It’s taken the British film industry a long time to banish the muddy imagery of Monty Python And The Holy Grail from memory before reapproaching the medieval swords and sandals genre, which comes as a surprise regarding the current movie climate’s apparent urgency for swashbuckling melodrama. James Purefoy, star of last years similarly blood and mud soaked medieval actioner Soloman Kane and HBO’s Rome lends his suitably charcoal growl to Jonathan English’s bloody retelling of the Battle of Rochester Castle in 1215, a pivotal event in the demise of the rulership of King John.
Purefoy (a sort of grizzled mixture of Gerard Butler and Viggo Mortenseno) plays Marshall, a Templar Knight who on the brink of completing his service witnesses first hand the treaty defying tyranny of King John (a scenery crunching Paul Giamatti) and holds up in the strategically pivotal Rochester Castle with a band of sword happy rebels including Brian Cox’s noble Baron Albany, Jason Flemying’s axe welding Beckett and Jamie Foreman’s cackling criminal, Coteral. With the aid of a disposable Dutch army comprised of hairy Charles Manson look-alikes, the King attempts to sack the seemingly vulnerable defences of the castle and slaughter the tiny party of resistance inside.
The disposal cast of standard Brit faces (mainly distinguished by their type of battlefield weapon) don’t rear too far from stereotypes and the romantic involvement of Kate Mara’s baroness Isabel with the conflicted Marshall is merely deadweight on a story that doesn’t cry out for any extra dimensions. Purefoy once again proves he has the calibre to carry a film confidently, his approach more likened to the growling, rugged action stars of yesterday than the soft, method acting leads of today. Unsuprisingly, its Giamatti’s attention robbing presence that provides the film with the slanted dramatic focus, shared by the Bond films where OO7 would be awkwardly out acted by whoever played the villain.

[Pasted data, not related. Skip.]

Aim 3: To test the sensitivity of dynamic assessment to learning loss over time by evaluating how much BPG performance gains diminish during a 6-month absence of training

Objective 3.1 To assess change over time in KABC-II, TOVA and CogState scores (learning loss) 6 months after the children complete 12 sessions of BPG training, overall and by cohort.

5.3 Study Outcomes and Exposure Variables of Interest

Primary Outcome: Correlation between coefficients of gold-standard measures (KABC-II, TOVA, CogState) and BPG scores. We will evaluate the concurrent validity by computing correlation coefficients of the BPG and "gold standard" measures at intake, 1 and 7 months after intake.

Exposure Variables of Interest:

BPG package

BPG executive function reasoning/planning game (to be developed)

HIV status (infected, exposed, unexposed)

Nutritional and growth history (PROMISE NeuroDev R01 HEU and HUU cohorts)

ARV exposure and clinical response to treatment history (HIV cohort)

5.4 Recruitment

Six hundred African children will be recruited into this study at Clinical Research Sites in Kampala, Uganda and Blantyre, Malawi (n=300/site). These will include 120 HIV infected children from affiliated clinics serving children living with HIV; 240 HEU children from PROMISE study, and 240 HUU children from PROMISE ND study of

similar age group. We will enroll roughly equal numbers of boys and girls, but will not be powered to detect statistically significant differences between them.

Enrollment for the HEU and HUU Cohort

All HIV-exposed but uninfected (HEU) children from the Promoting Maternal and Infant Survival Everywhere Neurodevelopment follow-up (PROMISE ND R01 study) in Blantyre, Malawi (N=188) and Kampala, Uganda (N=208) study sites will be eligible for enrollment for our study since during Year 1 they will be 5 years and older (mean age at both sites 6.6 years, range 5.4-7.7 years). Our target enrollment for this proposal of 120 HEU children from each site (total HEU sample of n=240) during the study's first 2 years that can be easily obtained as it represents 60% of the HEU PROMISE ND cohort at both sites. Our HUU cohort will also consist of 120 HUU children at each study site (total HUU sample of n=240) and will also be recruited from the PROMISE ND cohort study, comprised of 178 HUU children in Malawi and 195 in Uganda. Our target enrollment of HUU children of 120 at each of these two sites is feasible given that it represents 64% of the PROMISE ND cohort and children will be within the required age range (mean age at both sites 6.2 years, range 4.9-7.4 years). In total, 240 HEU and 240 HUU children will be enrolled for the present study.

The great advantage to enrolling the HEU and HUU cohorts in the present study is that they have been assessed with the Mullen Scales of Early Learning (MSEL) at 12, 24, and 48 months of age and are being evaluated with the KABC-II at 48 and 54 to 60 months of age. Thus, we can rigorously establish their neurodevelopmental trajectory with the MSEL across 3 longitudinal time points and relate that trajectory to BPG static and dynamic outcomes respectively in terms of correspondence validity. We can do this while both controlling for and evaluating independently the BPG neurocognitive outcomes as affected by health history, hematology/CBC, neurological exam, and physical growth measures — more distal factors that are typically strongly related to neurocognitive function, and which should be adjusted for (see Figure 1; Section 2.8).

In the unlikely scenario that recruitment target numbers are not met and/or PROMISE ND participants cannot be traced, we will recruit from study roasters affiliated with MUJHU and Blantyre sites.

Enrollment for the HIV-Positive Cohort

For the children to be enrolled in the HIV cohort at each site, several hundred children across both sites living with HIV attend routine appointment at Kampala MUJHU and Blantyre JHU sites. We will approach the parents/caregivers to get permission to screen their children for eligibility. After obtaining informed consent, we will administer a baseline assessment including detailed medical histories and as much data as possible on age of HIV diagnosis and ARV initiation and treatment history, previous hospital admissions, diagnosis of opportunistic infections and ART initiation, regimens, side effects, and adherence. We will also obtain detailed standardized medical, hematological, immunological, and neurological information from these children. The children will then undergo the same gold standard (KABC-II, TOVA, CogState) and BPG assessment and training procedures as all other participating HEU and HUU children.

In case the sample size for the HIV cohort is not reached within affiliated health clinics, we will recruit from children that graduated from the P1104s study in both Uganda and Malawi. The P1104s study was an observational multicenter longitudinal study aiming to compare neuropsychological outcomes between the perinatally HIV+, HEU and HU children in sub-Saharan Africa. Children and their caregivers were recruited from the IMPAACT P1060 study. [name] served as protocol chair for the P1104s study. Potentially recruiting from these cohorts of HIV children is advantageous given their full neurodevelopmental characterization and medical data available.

English’s film will never break from solid Saturday night entertainment mould, but when it comes to directing the film’s staggeringly authentic battle scenes he will be an auteur sought after for many a Narnia and 300 sequel. The film’s combat is an appropriately blood thirsty cycle of hacking, slashing and bludgeoning all played out in thick mud and gushing rain; almost like a Glastonbury mosh pit. Refusing to leave much to the audience’s imagination, English dunks us right in the centre of the conflict as blades lurch in and out of focus and claret splatters like the result of a grenade tossed into the canned spaghetti aisle at a supermarket. Themes of socialism as an alternative to sovereign rule are hovered over and never probed, but criticising a film that’s tagline reads ‘Blood. Will. Flow.’ for it’s lack of depth could be somewhat futile.
Purefoy’s strong leadership against Giamatti’s cement handed villainy has enough edge and seriousness to prevent this from ever sliding into campness and the brutally exhilarating battle sequences demand attention in a way that a standard Hollywood telling probably would deny (the film credits 18 executive producers, making it the largest independent production of 2010) making it solid yet shallow popcorn fare. Jonathan English however is notably a name to watch, his skill at balancing budget, style and fearlessly brutal action will surely make him desirable property in years to come.